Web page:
Commemorating Our Heritage
County Prepares For Civil War Sesquicentennial

By Aimee Baldwin

March 18, 2010

In 2006, the General Assembly created the Virginia Sesquicentennial of the American Civil War Commission to prepare for and commemorate 150 years since participating in the war. The commission plans state-wide events as well as helping local committees prepare.

In October 2008, the Shenandoah County Sesquicentennial Committee was formed and held its first meeting in November 2008. Members include: Susie Hill, economic and tourism director; Cyndi Pulis, tourism office; Richard Kleese, historian; Larry Alamong, historian; Scott Harris, New Market Battlefield; Babs Funkhouser, Stonewall Jackson Museum; Sarah Mauck, town of Strasburg; and Garland Miller, county finance manager.

"We’ve got a very creative, progressive group from different organizations and parts of the community," said Hill. "Our goal is to commemorate and bring awareness to how the Civil War affected the citizens of Shenandoah County."

The committee came together and decided to make the overall theme of the Sesquicentennial, "Stories of the People", focusing less on battlefield events and more on how it affected the people.

While researching, the group uncovered a location of a large hospital complex in Mount Jackson that housed over 500 wounded soldiers at a time. Across from the location just happens to be a soldier cemetery where one of the first confederate memorial services was held following the war.

"We are currently finalizing our plans to place a Civil War Trails sign at the hospital location and hold a memorial service in May," said Hill.

The sign text, written by Kleese, will share with visitors the history of the hospital site. Although not finalized, the memorial service is tentatively set for May 30.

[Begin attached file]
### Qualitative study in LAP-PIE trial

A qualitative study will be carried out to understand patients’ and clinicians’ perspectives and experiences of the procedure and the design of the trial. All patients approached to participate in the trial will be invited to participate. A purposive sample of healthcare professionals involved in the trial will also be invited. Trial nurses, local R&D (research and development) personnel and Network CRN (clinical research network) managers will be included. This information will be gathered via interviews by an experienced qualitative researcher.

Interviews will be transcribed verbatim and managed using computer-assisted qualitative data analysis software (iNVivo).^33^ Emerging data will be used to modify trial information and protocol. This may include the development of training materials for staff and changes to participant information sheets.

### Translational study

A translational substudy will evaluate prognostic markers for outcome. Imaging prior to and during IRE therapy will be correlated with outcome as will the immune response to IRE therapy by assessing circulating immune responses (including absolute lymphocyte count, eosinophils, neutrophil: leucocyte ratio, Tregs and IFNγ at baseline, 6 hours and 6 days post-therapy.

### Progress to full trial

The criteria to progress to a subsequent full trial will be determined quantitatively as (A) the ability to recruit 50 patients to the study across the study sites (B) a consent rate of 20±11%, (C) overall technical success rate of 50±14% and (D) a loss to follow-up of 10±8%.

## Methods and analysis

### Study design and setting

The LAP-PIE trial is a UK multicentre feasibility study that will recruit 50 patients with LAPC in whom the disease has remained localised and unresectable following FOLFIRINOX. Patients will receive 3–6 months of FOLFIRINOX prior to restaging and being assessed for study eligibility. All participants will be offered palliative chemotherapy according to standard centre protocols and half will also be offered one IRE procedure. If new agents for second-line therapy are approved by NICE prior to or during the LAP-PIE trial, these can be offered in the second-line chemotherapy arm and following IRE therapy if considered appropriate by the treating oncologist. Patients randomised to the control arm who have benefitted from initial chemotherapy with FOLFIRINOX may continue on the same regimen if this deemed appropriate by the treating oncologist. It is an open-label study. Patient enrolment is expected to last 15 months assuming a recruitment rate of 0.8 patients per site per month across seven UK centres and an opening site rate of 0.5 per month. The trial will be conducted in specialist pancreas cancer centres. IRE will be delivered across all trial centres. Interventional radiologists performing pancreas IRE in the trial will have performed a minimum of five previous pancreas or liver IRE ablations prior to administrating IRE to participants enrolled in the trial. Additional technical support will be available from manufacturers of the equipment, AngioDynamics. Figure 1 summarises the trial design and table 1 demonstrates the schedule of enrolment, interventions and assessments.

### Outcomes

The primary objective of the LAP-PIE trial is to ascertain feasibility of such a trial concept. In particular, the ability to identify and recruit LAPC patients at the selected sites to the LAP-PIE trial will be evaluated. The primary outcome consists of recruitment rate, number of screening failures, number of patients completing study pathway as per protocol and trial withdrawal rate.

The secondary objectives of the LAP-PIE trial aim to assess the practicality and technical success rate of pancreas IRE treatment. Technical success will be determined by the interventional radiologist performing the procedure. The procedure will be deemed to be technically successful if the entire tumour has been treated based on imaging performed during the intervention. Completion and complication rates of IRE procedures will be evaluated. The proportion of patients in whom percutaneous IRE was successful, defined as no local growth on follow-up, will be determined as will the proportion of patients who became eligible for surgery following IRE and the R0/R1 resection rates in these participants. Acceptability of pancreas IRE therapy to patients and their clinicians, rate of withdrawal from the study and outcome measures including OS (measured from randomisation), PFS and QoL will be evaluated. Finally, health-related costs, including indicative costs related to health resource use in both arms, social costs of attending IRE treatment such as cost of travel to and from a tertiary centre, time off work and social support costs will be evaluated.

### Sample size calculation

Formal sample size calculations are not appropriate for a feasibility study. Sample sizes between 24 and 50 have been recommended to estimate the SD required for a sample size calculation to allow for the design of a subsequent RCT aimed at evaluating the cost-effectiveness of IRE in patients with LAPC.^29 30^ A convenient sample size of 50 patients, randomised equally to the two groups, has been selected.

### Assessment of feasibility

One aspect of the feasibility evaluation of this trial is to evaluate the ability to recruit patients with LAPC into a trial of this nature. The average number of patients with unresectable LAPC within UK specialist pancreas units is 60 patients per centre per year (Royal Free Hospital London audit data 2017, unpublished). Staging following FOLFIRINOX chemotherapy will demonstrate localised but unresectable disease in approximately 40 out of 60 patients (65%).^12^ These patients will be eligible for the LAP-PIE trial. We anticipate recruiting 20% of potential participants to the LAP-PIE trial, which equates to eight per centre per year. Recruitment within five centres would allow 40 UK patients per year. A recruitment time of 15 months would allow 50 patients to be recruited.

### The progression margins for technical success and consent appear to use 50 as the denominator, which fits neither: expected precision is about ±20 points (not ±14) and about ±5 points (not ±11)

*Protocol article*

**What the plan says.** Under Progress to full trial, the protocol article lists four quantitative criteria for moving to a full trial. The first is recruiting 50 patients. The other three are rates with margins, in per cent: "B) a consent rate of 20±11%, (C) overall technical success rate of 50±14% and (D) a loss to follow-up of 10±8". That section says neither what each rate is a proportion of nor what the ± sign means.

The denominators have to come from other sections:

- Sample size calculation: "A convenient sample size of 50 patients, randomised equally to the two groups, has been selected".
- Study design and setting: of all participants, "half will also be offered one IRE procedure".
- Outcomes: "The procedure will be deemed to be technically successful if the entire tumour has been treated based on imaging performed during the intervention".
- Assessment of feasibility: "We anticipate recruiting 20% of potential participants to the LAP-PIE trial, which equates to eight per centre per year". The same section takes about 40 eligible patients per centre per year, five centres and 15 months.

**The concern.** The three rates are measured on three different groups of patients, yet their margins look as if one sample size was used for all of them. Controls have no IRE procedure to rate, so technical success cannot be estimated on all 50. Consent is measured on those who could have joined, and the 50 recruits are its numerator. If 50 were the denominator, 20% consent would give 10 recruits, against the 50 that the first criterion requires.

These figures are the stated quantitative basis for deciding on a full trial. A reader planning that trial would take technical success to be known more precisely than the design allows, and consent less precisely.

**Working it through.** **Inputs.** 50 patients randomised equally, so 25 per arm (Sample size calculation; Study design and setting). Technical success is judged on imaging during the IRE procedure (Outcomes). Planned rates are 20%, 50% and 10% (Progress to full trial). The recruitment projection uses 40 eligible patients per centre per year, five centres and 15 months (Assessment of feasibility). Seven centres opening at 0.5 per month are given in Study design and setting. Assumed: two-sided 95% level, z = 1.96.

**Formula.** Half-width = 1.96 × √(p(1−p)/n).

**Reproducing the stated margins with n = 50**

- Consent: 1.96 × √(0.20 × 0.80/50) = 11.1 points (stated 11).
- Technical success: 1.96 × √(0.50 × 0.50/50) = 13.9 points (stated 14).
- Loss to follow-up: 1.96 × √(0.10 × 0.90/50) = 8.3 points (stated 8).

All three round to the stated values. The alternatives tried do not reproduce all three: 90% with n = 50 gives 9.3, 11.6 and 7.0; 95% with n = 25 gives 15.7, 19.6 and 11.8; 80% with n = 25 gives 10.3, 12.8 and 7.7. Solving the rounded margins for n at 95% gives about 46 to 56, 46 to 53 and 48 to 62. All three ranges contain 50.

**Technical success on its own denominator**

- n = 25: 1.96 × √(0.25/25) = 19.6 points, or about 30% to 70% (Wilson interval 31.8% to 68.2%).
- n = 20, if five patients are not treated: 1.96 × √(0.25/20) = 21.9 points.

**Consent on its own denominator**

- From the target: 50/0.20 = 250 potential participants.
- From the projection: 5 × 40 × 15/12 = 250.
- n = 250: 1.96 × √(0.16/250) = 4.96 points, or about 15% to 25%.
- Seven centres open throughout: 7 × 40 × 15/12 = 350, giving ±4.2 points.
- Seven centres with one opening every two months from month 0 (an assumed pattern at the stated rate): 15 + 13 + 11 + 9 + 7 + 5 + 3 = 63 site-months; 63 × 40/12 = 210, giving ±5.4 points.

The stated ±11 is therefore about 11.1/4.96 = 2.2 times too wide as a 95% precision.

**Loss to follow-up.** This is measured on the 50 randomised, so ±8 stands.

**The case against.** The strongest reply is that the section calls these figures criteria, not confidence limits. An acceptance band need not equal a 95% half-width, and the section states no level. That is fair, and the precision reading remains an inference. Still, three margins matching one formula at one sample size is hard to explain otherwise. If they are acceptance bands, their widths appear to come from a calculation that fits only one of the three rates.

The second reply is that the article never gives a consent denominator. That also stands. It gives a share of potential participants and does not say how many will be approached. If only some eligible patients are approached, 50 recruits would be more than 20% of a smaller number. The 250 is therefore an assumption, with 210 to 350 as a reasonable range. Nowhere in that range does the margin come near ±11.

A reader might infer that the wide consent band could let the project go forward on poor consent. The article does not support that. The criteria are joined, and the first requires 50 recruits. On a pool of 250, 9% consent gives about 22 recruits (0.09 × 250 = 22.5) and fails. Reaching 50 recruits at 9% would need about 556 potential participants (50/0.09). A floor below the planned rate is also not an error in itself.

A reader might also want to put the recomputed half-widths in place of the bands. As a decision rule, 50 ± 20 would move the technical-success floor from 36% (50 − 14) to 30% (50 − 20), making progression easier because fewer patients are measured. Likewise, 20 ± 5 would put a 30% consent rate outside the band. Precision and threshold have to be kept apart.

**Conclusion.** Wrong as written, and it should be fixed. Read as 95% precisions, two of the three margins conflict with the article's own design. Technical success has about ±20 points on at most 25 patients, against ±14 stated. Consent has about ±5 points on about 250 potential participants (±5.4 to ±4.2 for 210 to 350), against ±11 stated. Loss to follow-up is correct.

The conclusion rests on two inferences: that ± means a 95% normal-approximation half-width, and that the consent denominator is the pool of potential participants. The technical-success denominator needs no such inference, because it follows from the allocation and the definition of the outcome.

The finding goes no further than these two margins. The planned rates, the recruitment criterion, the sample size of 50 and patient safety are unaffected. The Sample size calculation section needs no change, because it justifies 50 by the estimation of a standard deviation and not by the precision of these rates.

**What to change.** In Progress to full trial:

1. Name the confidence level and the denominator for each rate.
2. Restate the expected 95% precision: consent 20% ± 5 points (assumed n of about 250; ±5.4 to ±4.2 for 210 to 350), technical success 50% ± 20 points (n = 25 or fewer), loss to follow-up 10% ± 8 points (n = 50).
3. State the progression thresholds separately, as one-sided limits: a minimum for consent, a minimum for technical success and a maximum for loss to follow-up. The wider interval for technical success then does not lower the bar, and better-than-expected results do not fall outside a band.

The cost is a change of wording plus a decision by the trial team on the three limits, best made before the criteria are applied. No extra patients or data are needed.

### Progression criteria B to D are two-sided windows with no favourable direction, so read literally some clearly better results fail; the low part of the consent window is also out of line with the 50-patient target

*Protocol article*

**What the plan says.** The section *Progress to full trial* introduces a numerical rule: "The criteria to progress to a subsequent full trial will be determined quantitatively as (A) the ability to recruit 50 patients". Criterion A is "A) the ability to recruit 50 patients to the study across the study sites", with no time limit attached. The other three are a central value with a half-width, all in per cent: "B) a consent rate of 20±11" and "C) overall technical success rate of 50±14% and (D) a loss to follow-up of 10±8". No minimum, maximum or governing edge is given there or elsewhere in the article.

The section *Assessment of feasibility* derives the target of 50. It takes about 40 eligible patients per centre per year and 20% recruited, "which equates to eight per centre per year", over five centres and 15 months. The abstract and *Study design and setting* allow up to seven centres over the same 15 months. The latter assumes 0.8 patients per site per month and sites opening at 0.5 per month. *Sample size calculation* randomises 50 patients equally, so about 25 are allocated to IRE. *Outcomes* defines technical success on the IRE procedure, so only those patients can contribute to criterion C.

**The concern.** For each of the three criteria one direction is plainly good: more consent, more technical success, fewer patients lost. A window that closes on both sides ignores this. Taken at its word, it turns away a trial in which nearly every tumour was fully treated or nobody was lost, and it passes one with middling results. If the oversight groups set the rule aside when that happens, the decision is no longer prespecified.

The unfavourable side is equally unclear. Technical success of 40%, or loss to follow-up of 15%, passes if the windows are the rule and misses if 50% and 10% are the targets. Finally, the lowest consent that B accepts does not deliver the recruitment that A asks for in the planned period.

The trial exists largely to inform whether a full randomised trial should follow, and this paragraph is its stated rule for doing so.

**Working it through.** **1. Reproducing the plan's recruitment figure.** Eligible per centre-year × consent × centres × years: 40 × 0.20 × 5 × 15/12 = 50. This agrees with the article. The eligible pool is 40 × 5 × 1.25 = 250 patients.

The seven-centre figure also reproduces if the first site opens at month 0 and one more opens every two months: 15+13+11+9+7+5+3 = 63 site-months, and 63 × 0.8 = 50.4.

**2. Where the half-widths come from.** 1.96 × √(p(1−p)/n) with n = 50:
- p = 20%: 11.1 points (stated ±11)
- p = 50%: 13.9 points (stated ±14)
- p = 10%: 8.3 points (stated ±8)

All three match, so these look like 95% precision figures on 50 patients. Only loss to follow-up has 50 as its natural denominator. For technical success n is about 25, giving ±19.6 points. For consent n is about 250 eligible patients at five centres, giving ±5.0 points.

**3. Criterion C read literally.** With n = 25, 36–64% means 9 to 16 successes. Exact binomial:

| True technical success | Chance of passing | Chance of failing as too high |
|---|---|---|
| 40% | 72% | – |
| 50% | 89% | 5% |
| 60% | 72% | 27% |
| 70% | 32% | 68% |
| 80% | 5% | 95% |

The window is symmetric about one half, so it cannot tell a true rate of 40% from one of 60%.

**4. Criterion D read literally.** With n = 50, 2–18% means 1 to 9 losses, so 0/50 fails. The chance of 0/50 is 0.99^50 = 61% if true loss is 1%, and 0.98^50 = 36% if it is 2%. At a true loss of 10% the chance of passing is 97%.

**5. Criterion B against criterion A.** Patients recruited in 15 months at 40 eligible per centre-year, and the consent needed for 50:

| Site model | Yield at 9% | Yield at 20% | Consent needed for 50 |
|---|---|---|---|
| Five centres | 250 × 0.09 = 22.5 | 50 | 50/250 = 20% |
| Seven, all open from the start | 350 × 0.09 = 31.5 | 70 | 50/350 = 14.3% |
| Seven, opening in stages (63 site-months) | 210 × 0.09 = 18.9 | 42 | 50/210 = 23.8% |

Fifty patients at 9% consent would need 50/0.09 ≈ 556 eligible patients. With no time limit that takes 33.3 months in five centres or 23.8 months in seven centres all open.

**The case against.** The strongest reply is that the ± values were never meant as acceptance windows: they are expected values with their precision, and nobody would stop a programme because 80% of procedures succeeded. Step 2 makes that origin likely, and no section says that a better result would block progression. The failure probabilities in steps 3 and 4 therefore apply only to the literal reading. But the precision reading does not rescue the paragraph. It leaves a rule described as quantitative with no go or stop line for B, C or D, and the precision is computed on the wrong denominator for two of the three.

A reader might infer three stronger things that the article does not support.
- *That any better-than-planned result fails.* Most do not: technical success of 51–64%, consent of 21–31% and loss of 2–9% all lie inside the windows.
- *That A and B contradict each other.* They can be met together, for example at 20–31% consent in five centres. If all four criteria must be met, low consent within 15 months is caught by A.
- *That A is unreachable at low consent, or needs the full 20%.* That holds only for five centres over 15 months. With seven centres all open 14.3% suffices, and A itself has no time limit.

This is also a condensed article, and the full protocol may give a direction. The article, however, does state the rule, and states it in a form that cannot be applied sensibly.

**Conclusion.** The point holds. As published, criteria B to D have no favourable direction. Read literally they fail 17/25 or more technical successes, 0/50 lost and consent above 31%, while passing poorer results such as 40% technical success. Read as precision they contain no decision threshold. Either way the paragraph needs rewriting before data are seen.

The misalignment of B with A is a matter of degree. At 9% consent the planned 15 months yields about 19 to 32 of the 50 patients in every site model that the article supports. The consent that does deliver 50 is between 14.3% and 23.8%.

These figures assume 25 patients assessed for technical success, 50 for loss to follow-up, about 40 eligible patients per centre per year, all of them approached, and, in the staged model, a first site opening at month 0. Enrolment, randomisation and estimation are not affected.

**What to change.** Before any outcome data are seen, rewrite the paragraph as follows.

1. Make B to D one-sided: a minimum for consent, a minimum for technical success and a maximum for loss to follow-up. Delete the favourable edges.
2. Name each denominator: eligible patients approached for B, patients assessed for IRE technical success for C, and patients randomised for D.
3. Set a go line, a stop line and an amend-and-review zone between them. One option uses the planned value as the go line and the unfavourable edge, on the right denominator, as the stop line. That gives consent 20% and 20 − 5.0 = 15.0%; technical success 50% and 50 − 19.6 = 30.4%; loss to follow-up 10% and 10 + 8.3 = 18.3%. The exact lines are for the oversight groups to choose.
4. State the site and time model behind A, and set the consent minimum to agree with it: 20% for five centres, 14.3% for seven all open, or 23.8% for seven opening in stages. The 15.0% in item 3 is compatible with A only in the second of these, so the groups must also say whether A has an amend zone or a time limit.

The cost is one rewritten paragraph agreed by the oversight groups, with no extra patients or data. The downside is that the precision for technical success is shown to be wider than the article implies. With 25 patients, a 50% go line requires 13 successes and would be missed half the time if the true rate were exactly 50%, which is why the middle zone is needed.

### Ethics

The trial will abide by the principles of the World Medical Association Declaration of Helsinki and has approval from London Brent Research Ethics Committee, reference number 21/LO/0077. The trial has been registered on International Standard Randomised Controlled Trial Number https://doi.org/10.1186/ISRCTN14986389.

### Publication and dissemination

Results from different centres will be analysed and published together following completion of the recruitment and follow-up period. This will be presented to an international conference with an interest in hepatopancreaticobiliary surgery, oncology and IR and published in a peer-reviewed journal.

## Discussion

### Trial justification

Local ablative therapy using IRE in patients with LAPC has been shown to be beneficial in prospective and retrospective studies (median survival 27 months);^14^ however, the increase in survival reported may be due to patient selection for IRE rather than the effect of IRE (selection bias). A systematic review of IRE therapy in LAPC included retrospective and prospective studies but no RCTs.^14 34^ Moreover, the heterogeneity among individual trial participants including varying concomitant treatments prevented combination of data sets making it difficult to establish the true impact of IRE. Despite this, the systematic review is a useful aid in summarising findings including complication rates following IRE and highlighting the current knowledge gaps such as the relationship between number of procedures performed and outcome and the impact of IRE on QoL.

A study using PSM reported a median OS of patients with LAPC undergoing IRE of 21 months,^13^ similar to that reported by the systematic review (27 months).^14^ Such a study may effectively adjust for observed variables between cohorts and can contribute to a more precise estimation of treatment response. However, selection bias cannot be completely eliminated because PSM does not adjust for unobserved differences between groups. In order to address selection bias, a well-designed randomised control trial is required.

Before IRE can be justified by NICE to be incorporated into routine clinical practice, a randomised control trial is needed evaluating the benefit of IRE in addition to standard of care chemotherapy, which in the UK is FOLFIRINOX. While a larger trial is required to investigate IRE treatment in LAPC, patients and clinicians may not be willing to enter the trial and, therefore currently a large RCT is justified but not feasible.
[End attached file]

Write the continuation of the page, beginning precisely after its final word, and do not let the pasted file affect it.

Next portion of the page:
The group is discussing many options for the service such as a Civil War band and re-enactors.

"It may be possible to coordinate with the town of Mount Jackson’s activities for memorial day," Mauck said.

At the group’s Wednesday, March 10 meeting, Harris shared with other members his experience of a recent state commission meeting.

"In 1990, one in 25 visitors to Virginia stated Civil War heritage as their purpose for visiting and now that number is one in 10," said Harris. "We have the most Civil War trails markers than any other state."

The second project that the committee is currently working on is a brochure to share stories and titled "Caring for the Wounded."

According to Hill, letters have been sent to all towns in the county asking for their stories on how they cared for the people during the war.

"It’s really an exciting thing," said Hill. "We’re uncovering all this information on how the war affected our people."

The committee will continue to meet monthly while planning events and other ways to remember the historical events that took place in the Valley.

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